In line with the response rate at regional level, the highest percentage of the suppliers interviewed in Hong Kong (42%) reported that domestic B2B customers pay invoices late due to liquidity issues. This has increased compared to one year ago (39% of respondents), suggesting a moderate deterioration of the trade credit risk environment in the country. Late payment of domestic invoices in Hong Kong, however, seems to be most often due to reasons that are unrelated to the customers’ creditworthiness . This is the case of the complexity of the payment procedure, which was cited by more respondents in Hong Kong (32%, up from 28% last year) than in Asia Pacific (27%). It is worth noting, however, that 25% of suppliers surveyed in Hong Kong reported that domestic B2B customers pay invoices late most often due to disputed invoices.
Foreign late payment in Hong Kong occurs most often due to the complexity of the payment procedure
Based on survey responses in the country, the complexity of the payment procedure appears to be the most frequent issue affecting credit based transactions between suppliers in Hong Kong and overseas customers. This was cited by 35% of suppliers interviewed in the country (38% at regional level). 33% of these latter (34% at regional level) said that foreign B2B customers pay invoices late due to liquidity issues. However, late payment from foreign customers is also often due to inefficiencies of the banking system (cited by 29% of the suppliers interviewed in the country, in line with the regional response rate), and to disputed invoices (mentioned by 27% of the suppliers interviewed in Hong Kong, versus 25% at regional level).
1 in 5 suppliers in Hong Kong defaulted on payment due to late payment by customers
Regardless of the reason for late payment, it appears to have an adverse impact on the ability of the businesses surveyed in Hong Kong to meet their payment obligations in a timely manner. 36% of suppliers surveyed in Hong Kong (33% in Asia Pacific) had to postpone payments to their suppliers, and around half of them were unable to pay their suppliers (19% in Asia Pacific). For 28% of suppliers surveyed in the country (34% in Asia Pacific), customers’ late payment meant taking specific measures to correct cash flow. To protect their businesses against the risk of payment default from B2B customers, half of the suppliers surveyed in Hong Kong (45% in Asia Pacific) will check their customers’ creditworthiness more over the next 12 months.
The proportion of B2B receivables reported by suppliers surveyed in Hong Kong as being written off as uncollectable (just over 2.5% of the total value of B2B receivables, 2.3% last year) is almost in line with the average for Asia Pacific (2.1%). Domestic uncollectable receivables were written off more often than foreign ones. This tallies with the concerns about the collection of outstanding invoices in the home market expressed by suppliers surveyed in Hong Kong and commented on earlier in this report. Uncollectable domestic B2B receivables originated most often from the consumer durables and electronics industries.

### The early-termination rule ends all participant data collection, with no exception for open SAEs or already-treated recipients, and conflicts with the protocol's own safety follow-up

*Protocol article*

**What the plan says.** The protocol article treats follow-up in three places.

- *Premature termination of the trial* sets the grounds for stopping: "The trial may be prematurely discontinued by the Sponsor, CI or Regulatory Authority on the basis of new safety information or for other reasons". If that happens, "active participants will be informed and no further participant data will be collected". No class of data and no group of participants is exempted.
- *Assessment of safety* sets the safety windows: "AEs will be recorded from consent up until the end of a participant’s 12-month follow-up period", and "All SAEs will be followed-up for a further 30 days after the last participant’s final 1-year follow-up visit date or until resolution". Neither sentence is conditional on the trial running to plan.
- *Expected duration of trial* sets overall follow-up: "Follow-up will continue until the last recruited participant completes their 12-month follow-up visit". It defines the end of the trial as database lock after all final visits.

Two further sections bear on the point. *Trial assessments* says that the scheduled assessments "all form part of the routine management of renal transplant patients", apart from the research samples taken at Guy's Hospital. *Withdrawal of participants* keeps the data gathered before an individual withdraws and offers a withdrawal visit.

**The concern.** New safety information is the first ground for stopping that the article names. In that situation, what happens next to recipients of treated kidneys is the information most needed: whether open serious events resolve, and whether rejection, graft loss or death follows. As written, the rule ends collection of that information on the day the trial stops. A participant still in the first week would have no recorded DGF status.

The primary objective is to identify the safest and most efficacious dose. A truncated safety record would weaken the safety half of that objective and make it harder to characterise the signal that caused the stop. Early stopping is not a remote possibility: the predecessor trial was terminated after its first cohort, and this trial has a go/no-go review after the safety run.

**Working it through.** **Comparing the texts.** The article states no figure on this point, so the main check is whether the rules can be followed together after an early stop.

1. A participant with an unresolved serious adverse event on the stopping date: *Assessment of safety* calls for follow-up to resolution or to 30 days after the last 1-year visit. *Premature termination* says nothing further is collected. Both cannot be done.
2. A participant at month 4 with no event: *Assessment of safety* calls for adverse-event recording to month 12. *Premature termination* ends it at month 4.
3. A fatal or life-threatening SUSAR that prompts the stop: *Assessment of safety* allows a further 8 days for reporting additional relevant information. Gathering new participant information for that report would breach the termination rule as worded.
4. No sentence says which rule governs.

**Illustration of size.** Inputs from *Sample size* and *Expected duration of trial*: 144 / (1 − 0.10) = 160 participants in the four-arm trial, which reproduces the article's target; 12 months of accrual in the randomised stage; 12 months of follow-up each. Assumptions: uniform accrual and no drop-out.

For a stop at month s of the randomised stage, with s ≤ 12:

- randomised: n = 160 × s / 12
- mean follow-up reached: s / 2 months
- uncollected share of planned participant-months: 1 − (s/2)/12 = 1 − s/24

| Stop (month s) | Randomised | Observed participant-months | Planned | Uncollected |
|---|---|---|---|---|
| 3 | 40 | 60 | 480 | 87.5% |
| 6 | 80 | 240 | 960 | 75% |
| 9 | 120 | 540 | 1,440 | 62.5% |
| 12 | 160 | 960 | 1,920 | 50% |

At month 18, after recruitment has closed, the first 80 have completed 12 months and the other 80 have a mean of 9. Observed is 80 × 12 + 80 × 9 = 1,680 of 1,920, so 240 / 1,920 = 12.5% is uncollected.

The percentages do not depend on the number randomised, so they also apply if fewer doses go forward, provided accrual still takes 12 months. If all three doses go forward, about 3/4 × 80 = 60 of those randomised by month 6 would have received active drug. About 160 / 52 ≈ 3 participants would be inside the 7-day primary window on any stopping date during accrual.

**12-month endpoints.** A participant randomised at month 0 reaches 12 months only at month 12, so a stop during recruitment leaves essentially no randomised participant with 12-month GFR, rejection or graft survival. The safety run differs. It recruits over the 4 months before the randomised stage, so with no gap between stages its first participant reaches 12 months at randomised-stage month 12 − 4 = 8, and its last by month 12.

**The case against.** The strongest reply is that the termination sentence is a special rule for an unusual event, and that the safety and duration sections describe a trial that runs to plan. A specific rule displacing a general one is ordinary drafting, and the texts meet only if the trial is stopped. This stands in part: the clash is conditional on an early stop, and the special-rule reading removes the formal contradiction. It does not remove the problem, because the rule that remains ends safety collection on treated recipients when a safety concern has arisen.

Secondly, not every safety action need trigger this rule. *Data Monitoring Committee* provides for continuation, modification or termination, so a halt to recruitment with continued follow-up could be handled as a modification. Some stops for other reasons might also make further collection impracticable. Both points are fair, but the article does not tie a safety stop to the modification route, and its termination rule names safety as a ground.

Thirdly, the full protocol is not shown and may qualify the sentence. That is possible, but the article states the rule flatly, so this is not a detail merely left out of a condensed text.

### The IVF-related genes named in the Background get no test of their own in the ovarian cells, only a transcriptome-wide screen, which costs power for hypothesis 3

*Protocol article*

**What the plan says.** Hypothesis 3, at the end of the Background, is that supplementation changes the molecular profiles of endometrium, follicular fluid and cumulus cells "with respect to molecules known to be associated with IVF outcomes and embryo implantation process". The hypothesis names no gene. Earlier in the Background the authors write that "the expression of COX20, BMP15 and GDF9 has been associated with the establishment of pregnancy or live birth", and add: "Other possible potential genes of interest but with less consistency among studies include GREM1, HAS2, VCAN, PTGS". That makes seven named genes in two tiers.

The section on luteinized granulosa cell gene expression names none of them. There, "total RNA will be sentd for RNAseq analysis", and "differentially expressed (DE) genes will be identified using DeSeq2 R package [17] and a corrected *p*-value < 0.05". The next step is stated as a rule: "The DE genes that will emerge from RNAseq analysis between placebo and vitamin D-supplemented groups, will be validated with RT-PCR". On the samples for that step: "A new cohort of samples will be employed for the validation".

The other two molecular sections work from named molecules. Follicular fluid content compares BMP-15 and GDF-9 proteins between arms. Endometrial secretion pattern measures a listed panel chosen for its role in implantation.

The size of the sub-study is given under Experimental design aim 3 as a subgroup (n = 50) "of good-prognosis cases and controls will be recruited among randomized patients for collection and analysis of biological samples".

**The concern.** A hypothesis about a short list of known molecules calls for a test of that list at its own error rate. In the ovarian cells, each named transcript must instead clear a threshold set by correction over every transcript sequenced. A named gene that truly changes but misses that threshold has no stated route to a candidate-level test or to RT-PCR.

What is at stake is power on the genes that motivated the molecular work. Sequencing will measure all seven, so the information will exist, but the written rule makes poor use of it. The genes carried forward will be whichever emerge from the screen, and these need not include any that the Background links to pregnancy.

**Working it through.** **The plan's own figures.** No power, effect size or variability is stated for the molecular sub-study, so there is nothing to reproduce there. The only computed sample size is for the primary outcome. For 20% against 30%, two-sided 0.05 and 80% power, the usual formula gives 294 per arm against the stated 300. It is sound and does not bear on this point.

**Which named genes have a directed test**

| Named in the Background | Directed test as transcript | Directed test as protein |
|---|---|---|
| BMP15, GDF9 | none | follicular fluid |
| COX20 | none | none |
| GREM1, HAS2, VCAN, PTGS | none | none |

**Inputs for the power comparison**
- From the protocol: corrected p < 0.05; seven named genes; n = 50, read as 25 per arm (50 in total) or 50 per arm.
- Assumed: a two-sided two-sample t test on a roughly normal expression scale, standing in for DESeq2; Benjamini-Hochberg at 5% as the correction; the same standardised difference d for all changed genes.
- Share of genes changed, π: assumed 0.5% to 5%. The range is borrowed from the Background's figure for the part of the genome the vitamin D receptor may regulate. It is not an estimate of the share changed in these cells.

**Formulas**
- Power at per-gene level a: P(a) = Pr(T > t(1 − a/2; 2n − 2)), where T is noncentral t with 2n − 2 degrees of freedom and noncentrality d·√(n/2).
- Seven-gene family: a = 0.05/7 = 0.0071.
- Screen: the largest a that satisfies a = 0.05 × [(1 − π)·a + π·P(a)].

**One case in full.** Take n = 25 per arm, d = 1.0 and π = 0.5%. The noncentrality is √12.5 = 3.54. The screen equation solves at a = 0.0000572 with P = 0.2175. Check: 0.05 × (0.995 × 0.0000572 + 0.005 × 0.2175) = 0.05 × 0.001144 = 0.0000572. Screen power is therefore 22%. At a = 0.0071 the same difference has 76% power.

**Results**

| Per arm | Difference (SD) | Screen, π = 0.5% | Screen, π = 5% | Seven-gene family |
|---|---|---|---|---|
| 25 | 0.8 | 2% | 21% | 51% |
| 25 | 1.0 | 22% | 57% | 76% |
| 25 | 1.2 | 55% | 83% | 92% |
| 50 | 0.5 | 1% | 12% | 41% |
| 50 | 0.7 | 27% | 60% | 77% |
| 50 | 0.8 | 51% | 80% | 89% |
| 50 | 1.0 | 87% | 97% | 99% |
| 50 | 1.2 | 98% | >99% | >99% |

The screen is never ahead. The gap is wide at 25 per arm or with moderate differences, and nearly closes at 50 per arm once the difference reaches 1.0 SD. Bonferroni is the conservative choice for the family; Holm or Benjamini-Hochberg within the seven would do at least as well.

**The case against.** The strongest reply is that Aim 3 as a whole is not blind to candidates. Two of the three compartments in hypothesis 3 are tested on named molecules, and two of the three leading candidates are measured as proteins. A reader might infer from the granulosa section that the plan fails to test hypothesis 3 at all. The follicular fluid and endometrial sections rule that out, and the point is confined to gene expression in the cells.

In line with the regional response rate, half of the suppliers surveyed in Hong Kong wrote off receivables as uncollectable because the customer went bankrupt or out of business. Around 30% of suppliers surveyed wrote off receivables as uncollectable due to a number of reasons, such as the failure of the collection attempts, inability to locate the customers or the age of the debt (too old to be collected).
For more insights into the B2B receivables collections practices in Hong Kong and worldwide, please see the Global Collections Review by Atradius Collections (free download after registration), available from October 2016 on atradiuscollections.com
Payment practices by industry in Hong Kong
Suppliers surveyed in Hong Kong reported trading on credit terms mainly with B2B customers in the consumer durables, construction, ICT, logistics, food and services industries. Invoice payment terms extended to B2B customers in both the construction and logistics industries are notably more relaxed (averaging 40 days from the invoice date) than those offered in the other industries with which suppliers surveyed in Hong Kong trade on credit. These latter do not differ significantly from the country and regional averages (around 30 days each).
Despite being granted more relaxed payment terms to settle their invoices, B2B customers in the construction industry take the longest to pay overdue receivables (on average 50 days from invoicing). The construction industry also generated the largest proportion of past due B2B invoices. Around 60% of the total value of B2B invoices issued by suppliers in Hong Kong ended up in late payment. This is the case for 50% and 40% of the total value of B2B invoices in the logistics and food and beverages industries respectively.
Based on survey responses, late payment of invoices due to customers’ liquidity constraints occurred most often in the food and beverages industry (53% of suppliers surveyed in Hong Kong cited this). In the logistics industry, late payment was most often a consequence of disputed invoices (according to 44% of suppliers surveyed).
Suppliers surveyed in Hong Kong anticipate a deterioration of customers’ payment practices in the food sector
In the ICT sector, an improvement in B2B customers’ payment behaviour is anticipated across most of the Asia Pacific region. Suppliers surveyed in Hong Kong (32%), in contrast, expect a deterioration in the payment behaviour in this industry over the next 12 months. In the food and beverages industry, two in five suppliers surveyed in Hong Kong expect no change in B2B customers’ payment practices, and nearly 30% expect deterioration. This is also the case for the payment behaviour of B2B customers in the logistics industry (45% of suppliers surveyed expressed this opinion). No significant change is anticipated in respect to payment practices of customers in other industries.